568 F2d 1172 McDaniel v. A Califano
568 F.2d 1172
Margie McDANIEL, Plaintiff-Appellant,
Joseph A. CALIFANO, Jr., Secretary of Health, Education and
United States Court of Appeals,
March 3, 1978.
Patrick J. Araguel, Charles C. Carter, Jr., Columbus, Ga., for plaintiff-appellant.
D. L. Rampey, Jr., U. S. Atty., Gregory J. Leonard, Asst. U. S. Atty., Macon, Ga., for defendant-appellee.
Appeal from the United States District Court for the Middle District of Georgia.
Before GOLDBERG, AINSWORTH and HILL, Circuit Judges.
The appellant, Mrs. McDaniel, has worked most of her adult life as a registered nurse. The appellant suffered a considerable degree of hearing loss in both ears, thereby rendering her unable to continue her work as a registered nurse. She filed an application for disability insurance benefits, claiming that her deafness constituted a disability as defined in the Social Security Act.1 The Secretary of Health, Education and Welfare denied the appellant disability benefits on the ground that she was not disabled within the meaning of the Social Security Act. The district court upheld the Secretary's decision, finding that the decision was supported by substantial evidence on the record as a whole. We affirm.
The appellant was examined by several experts in the field of hearing and hearing disability. Dr. Joel P. Smith, an otorhinolaryngologist, examined the appellant on two occasions. He testified that the appellant could function moderately well in most average situations when the proper environment was maintained. He further testified that the appellant should be able to perform quite well in occupations for which "social hearing" is not as necessary as for a registered nurse. Dr. Stewart, a vocational expert, testified that the appellant is capable of performing industrial and non-industrial jobs, and he described many such jobs.
The appellant contends, however, that she is unable to engage in any "substantial gainful work" pursuant to § 423(d)(2)(A). The appellant alleges that she must work in a "controlled environment" and that the evidence shows that the types of jobs she can perform are not available in a "controlled environment." As Dr. Smith testified, the "controlled environment" necessary for productive work by the appellant is an environment in which "social hearing is not so necessary." There is substantial evidence in the record to support the Secretary's finding that the working environment of several jobs, such as file clerk, desk clerk, marker, industrial inspector, tester, and quality control checker, constitute the "controlled environment" referred to by the Administrative Law Judge and the witnesses.
In reviewing the Secretary's findings, this court performs a strictly limited function. The court may only determine whether there is substantial evidence in the record to support the Secretary's decision. Williams v. Finch, 440 F.2d 613, 615 (5th Cir. 1971); Staples v. Gardner, 357 F.2d 922, 923 (5th Cir. 1966). In the case on appeal, the appellant did not carry her burden of proving that she was disabled within the meaning of the Social Security Act. The decision of the Secretary and the judgment of the district court were amply supported by competent evidence in the record. The judgment from which this appeal is taken is AFFIRMED.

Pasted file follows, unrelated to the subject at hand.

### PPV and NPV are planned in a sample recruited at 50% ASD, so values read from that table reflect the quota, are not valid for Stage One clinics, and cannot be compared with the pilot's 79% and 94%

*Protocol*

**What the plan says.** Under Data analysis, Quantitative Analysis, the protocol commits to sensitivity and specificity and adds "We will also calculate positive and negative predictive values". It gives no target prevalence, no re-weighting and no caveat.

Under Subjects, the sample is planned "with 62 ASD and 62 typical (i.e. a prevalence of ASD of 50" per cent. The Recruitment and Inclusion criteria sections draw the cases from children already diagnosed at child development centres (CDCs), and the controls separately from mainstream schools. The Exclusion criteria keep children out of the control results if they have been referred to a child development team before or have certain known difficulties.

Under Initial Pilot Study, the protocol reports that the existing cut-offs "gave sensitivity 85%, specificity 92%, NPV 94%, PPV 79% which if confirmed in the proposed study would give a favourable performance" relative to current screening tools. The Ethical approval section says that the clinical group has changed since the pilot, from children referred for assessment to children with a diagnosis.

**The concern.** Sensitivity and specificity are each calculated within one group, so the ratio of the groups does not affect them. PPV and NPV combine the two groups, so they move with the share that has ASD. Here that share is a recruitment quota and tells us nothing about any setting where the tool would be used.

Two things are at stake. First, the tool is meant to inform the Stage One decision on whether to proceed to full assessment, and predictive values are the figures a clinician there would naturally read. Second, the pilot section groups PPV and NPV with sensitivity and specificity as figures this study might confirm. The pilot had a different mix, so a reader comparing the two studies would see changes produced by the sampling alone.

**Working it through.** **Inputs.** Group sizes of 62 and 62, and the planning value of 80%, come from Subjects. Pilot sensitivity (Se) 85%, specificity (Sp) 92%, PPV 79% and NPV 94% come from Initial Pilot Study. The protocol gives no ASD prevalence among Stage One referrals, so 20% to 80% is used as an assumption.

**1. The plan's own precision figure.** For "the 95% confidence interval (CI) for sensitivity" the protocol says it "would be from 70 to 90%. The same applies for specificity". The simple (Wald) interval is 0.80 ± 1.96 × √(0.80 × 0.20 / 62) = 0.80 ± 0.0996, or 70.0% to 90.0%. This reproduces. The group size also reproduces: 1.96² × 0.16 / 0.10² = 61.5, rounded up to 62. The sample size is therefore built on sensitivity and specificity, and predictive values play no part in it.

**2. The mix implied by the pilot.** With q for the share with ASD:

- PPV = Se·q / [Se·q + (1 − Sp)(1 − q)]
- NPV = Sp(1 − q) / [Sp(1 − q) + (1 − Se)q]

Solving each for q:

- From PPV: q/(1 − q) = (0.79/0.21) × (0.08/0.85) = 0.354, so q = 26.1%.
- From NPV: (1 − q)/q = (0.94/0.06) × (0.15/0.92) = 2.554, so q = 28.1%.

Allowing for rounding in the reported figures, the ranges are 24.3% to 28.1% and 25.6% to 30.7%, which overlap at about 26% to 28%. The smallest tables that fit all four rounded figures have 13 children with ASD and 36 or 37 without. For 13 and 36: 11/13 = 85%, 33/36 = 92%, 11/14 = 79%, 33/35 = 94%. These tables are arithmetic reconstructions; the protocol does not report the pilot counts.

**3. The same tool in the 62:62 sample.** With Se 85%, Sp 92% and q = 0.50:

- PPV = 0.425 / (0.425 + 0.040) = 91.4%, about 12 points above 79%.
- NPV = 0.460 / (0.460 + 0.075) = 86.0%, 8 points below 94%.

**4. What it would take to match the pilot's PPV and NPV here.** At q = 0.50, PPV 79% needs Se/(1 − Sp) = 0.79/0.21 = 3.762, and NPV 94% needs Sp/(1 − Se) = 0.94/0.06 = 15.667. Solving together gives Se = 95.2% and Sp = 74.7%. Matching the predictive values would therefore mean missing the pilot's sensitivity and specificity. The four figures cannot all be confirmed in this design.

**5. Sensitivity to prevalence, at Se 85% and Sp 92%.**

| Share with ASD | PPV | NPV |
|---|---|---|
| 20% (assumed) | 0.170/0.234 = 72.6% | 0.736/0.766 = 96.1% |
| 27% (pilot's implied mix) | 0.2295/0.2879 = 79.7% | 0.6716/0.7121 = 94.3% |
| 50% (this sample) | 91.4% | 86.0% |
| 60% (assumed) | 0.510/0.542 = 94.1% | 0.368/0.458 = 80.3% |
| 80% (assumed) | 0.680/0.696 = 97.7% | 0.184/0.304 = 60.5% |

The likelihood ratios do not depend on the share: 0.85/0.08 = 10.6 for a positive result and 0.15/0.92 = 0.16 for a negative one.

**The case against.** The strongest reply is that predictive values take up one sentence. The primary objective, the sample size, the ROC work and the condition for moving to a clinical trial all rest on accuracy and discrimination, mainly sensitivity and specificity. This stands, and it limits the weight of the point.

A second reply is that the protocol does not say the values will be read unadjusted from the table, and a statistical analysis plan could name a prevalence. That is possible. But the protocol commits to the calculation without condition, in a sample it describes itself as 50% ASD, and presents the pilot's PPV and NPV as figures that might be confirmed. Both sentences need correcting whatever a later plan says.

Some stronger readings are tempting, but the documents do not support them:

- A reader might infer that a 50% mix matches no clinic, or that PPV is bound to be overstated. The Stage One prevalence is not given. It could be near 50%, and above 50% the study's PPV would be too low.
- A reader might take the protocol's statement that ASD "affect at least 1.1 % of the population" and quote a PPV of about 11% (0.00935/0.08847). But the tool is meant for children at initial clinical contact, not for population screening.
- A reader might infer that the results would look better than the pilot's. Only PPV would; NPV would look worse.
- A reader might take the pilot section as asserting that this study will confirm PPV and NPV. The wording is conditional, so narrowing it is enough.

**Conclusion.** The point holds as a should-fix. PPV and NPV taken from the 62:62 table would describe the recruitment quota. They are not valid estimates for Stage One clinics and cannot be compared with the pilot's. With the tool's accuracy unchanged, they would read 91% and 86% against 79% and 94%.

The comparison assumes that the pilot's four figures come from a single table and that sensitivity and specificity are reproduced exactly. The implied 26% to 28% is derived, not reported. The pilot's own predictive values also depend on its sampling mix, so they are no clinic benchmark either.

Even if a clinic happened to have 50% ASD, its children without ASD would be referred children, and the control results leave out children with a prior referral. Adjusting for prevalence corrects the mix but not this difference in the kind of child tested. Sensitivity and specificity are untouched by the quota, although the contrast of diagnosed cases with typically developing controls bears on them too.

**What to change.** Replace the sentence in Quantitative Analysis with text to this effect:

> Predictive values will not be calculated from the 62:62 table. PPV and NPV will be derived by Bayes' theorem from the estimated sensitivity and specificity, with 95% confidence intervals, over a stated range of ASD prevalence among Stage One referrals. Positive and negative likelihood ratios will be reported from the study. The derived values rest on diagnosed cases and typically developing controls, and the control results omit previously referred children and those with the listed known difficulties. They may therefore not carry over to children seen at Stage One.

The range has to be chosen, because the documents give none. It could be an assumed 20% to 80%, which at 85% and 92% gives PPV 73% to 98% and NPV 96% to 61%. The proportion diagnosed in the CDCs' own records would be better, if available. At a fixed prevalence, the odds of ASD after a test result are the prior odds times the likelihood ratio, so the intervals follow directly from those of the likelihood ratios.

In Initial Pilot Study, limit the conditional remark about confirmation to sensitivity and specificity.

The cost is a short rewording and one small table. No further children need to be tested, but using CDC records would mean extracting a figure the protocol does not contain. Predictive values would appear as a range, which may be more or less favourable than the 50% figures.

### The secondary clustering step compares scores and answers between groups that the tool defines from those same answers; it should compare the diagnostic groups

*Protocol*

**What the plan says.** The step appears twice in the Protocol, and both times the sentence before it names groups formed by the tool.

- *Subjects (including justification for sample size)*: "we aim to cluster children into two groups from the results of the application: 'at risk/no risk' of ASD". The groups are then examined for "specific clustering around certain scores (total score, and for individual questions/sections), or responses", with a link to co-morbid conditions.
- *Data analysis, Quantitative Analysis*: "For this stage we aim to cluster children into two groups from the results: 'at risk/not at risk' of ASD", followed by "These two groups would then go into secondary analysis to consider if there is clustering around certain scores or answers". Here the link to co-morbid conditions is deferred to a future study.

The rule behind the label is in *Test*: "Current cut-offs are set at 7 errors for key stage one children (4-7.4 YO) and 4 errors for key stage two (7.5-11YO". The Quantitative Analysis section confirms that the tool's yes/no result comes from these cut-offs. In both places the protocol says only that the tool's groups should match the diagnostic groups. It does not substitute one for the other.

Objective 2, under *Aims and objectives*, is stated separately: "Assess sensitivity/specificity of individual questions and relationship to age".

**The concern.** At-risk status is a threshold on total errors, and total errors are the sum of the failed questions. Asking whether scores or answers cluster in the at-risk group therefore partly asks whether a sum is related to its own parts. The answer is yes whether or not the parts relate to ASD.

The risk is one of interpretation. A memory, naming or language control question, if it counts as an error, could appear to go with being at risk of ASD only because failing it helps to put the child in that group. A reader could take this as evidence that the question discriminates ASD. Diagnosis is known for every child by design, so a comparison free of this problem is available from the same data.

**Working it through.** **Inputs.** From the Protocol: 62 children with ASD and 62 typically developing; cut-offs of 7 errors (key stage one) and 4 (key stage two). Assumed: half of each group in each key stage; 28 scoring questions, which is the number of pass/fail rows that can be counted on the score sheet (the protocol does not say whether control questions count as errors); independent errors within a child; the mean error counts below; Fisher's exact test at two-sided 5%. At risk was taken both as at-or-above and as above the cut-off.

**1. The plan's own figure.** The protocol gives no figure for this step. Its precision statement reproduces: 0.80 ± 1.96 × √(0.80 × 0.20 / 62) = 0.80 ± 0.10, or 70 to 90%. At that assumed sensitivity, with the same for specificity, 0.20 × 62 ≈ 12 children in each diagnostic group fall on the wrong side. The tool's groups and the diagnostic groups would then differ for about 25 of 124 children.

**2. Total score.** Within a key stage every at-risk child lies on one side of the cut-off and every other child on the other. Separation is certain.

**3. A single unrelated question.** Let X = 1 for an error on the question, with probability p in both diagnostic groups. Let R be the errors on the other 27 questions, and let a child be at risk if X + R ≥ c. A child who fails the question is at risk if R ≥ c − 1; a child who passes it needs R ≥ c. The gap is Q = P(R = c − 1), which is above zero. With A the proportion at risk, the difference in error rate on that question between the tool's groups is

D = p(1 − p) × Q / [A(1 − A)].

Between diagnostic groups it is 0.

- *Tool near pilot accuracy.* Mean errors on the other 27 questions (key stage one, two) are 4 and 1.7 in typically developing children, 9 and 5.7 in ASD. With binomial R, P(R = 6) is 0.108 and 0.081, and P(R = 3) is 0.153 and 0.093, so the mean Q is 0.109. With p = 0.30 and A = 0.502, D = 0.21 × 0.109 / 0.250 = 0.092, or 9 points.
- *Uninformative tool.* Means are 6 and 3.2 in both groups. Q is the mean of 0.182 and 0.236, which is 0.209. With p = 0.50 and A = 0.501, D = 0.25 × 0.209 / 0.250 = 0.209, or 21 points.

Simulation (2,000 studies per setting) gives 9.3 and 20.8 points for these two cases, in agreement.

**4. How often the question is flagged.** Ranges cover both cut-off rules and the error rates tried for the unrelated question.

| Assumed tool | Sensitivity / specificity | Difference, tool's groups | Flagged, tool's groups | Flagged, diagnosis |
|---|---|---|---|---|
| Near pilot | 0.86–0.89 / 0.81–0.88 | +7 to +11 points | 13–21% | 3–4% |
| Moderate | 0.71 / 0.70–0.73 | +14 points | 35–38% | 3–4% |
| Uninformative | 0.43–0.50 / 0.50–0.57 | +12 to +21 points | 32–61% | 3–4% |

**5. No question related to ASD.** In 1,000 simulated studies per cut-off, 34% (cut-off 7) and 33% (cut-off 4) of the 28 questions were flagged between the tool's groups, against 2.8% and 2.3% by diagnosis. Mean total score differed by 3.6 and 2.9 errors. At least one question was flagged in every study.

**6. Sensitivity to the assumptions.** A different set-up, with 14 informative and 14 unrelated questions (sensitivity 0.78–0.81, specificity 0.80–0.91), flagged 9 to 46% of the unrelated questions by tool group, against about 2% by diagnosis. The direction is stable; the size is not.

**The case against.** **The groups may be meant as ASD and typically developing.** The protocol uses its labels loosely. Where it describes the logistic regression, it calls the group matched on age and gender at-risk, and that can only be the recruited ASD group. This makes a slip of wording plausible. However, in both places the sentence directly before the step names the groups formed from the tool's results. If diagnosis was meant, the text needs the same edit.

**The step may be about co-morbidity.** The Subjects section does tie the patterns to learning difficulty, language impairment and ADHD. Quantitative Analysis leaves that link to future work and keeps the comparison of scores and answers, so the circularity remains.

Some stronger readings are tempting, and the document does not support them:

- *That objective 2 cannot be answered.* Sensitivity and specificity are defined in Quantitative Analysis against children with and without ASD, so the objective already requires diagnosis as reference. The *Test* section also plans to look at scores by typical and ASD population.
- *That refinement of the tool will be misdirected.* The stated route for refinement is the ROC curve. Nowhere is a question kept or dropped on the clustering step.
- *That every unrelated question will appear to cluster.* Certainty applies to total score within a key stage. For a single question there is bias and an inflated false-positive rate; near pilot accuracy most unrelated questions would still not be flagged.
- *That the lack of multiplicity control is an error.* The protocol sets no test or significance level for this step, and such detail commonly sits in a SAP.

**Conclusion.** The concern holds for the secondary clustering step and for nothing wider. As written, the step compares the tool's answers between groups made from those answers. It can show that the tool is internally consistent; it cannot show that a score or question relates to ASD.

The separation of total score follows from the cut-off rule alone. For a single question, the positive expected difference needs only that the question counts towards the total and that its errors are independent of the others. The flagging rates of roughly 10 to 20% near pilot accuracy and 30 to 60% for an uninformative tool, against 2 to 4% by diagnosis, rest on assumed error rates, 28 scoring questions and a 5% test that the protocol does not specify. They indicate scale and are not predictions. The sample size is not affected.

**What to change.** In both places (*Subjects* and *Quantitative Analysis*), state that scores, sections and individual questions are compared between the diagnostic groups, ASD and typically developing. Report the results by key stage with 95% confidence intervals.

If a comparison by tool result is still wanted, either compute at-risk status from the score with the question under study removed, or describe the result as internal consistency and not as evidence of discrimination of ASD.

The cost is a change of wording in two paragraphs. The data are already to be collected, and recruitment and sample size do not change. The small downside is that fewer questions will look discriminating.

Rule 18, 5 Cir.; see Isbell Enterprises, Inc. v. Citizens Casualty Co. of New York et al., 5 Cir., 1970, 431 F.2d 409, Part I
The Social Security Act defines "disability" as an "inability to engage in any substantial gainful activity by reason of any medically determinable physical or mental impairment which can be expected to result in death or which has lasted or can be expected to last for a continuous period of not less than 12 months." 42 U.S.C. § 423(d)(1)(A). Section 423(d)(2)(A) of the Act further provides in pertinent part:
(A)n individual . . . shall be determined to be under a disability only if his physical or mental impairment or impairments are of such severity that he is not only unable to do his previous work but cannot, considering his age, education, and work experience, engage in any other kind of substantial gainful work which exists in the national economy, regardless of whether such work exists in the immediate area in which he lives, or whether a specific job vacancy exists for him, or whether he would be hired if he applied for work. For purposes of the preceding sentence (with respect to an individual), "work which exists in the national economy" means work which exists in significant numbers either in the region where such individual lives or in several regions of the country.